A few days earlier, I sat with a friendly, nervous Sulkowicz at lunch and talked about her latest offering, part of the Whitney Museum of American Art’s esteemed Independent Study Program. ‘At this point I’ve read enough theory and I’m confident enough in myself as an artist to know that I can only maintain an art practice if I’m doing stuff that’s kooky, wacky and fun,’ she said, ‘and that’s why I’m really excited about this piece.’ Revealing that she would be dressed in a bikini while hanging from the ceiling in the position of a female figurehead on a ship’s mast, she giggled, adding. ‘I’m definitely going to be the most naked person in the room.
By all means, take the link and read the entire article. Ms. Sulkowicz is not, by any means, just another every day bondage model. She’s an artist, and an artist of unfathomable depth.
During the performance, Mr. Whitney uses heavy-duty ropes to bind the submissive Sulkowicz, clad in spiky, sparkling heels. Drops of sweat trickle off the tip of his nose as he muscles the ropes around her over and over again. He burns her skin while she moans as the tightest of knots is executed. As he raises her off the ground, she maintains a show of stoicism; then Mr. Whitney goes back to perusing the financial section of The New York Times in a nearby chair.
This is the point where many normal people would be wondering if Sulkowicz, bound and suspended, would look good in the living room. But what about Trump? Where does Trump fit into this?
Sulkowicz says the piece is part observation on Donald Trump’s America and the place of art within it, part critique of the art establishment, and part personal exploration of her own boundaries as an artist.
‘If our country is falling to pieces and you’re like, I’m going to make political art!, you’re just kind of weighing the ship down,’ Sulkowicz says. ‘The only art that’s really going to fix things are going to happen outside the walls of the institution,’ meaning, in this case, the Whitney.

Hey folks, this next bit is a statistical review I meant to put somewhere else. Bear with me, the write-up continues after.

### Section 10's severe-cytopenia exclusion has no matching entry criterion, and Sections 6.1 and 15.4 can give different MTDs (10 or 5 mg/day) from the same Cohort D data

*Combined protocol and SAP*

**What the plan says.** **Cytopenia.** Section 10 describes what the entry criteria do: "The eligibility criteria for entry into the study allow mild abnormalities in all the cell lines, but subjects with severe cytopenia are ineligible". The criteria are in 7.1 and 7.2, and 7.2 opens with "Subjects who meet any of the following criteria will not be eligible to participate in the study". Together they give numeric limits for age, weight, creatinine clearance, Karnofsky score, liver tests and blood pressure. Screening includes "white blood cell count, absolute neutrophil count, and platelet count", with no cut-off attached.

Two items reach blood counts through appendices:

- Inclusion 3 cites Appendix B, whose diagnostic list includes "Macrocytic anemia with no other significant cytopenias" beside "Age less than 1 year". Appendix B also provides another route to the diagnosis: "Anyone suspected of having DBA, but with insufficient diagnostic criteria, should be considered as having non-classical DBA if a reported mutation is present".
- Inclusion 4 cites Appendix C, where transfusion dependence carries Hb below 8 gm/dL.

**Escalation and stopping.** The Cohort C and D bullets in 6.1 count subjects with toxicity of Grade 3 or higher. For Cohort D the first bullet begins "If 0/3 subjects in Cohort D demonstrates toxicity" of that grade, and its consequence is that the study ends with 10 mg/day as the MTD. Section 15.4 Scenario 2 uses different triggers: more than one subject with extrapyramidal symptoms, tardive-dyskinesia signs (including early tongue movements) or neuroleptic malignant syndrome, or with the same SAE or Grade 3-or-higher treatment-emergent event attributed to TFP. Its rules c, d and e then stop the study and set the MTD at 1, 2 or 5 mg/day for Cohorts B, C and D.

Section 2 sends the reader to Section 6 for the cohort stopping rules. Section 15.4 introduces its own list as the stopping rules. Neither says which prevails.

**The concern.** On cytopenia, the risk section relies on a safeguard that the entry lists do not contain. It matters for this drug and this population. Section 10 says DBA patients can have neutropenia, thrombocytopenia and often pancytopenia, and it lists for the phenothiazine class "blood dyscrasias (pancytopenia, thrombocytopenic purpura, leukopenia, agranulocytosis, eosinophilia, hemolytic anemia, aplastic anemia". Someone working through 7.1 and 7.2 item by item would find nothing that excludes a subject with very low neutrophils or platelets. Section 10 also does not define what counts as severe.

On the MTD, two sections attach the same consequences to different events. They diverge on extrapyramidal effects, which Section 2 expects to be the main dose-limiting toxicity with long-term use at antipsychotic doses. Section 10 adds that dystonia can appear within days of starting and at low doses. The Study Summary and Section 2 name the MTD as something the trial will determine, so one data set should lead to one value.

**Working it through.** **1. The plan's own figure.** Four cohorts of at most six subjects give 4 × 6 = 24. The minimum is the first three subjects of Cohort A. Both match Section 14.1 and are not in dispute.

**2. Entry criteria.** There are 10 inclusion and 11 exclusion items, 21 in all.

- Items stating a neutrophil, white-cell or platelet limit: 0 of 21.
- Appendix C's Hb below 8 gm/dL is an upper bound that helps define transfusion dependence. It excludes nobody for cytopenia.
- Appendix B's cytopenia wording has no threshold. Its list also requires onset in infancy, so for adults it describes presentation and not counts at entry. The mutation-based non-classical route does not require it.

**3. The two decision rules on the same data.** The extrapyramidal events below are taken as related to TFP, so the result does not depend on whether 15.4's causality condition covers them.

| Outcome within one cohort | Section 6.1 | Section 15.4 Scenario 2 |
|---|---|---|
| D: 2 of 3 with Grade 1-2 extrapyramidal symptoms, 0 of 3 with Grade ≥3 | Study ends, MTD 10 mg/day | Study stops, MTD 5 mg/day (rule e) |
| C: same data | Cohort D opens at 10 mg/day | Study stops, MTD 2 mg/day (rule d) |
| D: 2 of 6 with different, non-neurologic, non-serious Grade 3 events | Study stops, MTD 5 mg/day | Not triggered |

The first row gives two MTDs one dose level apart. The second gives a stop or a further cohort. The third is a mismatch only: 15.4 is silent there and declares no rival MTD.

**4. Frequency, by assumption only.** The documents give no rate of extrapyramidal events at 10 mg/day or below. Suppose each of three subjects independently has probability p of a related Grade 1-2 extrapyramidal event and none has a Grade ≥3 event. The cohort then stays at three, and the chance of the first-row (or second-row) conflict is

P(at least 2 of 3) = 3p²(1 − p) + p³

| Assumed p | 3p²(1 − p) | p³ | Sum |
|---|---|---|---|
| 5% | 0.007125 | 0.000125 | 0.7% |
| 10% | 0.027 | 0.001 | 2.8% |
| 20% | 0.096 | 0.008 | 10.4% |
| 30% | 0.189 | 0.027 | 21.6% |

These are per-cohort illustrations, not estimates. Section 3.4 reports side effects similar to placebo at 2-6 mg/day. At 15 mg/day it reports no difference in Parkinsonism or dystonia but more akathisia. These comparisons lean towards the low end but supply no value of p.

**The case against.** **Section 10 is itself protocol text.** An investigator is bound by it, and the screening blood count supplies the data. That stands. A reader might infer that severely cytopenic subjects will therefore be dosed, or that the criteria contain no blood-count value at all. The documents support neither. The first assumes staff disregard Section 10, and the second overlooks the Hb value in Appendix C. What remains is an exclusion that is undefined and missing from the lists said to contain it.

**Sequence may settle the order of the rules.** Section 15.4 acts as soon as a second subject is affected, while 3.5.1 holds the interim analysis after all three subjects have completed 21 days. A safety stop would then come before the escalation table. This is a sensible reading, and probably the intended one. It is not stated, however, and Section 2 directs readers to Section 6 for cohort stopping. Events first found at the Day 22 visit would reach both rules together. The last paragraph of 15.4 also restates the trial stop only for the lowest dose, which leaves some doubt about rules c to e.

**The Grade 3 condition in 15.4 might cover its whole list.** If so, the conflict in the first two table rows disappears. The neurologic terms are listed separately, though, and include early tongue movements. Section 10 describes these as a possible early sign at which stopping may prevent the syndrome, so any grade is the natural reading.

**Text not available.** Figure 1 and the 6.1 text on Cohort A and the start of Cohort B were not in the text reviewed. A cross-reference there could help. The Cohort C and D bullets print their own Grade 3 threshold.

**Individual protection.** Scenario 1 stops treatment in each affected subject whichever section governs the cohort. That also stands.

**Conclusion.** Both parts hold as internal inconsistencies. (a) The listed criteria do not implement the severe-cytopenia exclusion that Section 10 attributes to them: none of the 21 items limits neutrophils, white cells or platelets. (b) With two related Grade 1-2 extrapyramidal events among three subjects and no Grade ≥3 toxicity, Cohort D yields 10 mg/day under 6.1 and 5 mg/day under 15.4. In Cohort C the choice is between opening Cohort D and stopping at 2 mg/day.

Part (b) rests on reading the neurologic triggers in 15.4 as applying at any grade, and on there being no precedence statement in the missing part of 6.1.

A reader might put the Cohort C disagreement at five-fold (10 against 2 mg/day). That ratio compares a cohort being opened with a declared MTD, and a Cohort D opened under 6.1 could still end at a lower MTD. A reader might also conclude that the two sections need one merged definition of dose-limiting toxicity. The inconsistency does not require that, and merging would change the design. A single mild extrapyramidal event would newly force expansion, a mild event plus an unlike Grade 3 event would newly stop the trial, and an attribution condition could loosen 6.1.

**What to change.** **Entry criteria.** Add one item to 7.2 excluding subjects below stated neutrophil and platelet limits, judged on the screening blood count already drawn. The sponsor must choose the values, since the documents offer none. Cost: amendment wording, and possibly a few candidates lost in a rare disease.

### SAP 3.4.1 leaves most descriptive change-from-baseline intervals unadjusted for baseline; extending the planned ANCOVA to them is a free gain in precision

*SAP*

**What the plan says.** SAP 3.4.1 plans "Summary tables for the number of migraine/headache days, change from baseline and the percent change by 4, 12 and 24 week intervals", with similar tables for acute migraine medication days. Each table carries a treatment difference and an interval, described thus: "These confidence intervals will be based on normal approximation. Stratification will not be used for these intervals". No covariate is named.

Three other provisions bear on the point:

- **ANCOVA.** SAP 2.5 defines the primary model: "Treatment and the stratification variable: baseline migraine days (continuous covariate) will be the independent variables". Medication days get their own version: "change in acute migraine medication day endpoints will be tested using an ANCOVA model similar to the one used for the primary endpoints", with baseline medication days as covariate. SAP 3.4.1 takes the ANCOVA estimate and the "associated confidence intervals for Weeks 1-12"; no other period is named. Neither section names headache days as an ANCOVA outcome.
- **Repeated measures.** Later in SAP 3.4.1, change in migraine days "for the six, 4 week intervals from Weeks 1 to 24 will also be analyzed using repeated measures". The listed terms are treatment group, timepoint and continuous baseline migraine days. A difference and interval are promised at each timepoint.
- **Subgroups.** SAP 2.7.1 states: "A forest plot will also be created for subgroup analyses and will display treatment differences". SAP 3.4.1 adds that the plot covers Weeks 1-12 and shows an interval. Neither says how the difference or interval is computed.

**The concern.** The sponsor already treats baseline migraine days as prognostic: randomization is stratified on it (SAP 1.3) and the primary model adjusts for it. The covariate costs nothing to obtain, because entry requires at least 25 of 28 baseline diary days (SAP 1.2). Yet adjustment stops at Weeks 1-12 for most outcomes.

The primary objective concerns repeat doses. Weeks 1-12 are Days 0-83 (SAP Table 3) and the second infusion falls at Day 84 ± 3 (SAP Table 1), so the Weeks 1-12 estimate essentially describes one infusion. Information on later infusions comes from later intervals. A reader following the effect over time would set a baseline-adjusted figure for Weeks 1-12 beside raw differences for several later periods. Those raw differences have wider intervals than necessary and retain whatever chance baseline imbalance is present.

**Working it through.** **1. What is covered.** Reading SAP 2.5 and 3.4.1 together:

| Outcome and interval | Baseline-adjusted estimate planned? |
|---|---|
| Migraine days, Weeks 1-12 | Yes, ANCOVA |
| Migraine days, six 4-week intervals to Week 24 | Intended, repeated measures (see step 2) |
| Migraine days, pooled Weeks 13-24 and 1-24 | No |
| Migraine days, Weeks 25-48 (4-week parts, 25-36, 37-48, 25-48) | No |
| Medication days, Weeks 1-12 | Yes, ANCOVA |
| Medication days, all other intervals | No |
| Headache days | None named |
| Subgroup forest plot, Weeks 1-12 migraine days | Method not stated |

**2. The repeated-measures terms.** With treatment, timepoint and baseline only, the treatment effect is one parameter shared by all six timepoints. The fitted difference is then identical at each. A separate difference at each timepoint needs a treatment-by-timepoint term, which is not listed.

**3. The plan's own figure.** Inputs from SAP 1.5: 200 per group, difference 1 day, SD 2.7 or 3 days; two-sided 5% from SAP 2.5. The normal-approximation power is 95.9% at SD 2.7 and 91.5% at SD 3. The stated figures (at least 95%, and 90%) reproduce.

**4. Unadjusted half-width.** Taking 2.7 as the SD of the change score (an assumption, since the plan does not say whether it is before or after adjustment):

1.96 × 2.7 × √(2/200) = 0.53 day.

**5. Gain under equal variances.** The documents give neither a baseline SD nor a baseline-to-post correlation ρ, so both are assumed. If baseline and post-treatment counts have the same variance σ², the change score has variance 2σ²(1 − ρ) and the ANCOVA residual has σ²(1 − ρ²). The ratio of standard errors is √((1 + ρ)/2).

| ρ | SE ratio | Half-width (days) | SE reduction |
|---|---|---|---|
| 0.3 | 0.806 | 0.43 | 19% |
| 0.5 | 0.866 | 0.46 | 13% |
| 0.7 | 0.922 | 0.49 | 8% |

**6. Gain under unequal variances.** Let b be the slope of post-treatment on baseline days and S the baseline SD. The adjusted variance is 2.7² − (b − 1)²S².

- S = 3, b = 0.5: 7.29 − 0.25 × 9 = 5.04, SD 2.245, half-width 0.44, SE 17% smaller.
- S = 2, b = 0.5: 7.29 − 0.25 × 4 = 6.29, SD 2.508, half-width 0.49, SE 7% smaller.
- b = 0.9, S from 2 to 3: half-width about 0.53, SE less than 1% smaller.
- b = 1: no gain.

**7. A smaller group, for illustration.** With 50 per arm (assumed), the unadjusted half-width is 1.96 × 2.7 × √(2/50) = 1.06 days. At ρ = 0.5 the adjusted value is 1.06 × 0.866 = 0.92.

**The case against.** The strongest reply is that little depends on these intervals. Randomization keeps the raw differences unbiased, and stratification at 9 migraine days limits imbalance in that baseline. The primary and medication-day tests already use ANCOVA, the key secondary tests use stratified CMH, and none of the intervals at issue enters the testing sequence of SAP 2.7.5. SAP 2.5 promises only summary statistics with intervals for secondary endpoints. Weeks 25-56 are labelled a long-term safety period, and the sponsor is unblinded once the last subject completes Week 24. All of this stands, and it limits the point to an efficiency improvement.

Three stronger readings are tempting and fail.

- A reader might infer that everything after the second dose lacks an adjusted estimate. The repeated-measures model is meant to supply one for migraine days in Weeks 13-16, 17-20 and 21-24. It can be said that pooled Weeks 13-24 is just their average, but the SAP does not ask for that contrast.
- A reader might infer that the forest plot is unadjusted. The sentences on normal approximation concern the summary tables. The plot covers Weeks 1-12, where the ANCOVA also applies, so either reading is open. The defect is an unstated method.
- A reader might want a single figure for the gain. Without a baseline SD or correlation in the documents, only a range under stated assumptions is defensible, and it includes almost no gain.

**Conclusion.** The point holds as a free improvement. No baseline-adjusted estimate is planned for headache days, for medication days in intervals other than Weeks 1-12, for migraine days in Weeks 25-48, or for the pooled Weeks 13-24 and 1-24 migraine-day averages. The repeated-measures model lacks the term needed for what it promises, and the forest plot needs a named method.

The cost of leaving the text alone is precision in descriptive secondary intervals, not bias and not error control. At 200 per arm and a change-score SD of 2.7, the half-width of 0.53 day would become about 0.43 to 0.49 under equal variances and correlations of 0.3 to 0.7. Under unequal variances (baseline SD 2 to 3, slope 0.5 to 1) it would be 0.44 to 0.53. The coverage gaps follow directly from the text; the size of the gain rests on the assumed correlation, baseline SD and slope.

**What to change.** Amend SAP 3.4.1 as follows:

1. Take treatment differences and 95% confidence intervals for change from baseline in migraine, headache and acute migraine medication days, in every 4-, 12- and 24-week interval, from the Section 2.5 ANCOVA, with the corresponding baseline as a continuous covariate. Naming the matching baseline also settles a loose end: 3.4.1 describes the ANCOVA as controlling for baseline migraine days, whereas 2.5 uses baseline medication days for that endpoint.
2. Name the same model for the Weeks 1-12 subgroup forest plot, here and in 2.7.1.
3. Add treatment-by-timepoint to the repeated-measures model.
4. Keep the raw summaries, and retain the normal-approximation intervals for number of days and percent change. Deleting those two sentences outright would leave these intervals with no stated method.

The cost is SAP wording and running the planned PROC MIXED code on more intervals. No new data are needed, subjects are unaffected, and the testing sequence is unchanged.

Nevertheless, ‘Every one of the artists in the room that night asked to be a part of this structure, we all want to be bound to the institution,’ she continues, referring to her peers in the program. ‘In spite of all this pain, we still want it.
Uh, right. Trump. Institution. Got it. It’s interactive art too:
As Sulkowicz hangs several feet above the performance space’s floor – with pink tufts of pubic hair sprouting from the top of the bikini bottom and from her armpits [pubic hair is sprouting from her armpits?!] – a woman pushes through the gallery goers. ‘Do you want me to get you down?’ she asks Sulkowicz, looking up at her.
‘No, it’s O.K.,’ Sulkowicz says. ‘I have to show Mr. Whitney I have what it takes to be an artist.’ She’s repeated that phrase over and over tonight, even as friends greeted her upon arriving, not realizing that the performance had already begun.
Here, gentle readers, is where we must pause to consider what’s happening. Bondage is a relatively common sexual practice, and many enjoy it. One supposes there can be a sort of artistry in the tying and placement of ropes, the positioning of the bound, nude or semi-nude female form, and perhaps even in the endurance necessary to deal with a lengthy suspension, but is the desire, the ability to be bound and tortured—of a sort—for lengthy periods, demonstrative of one’s artistic talent? And of course, what does Sulkowicz have planned for the future?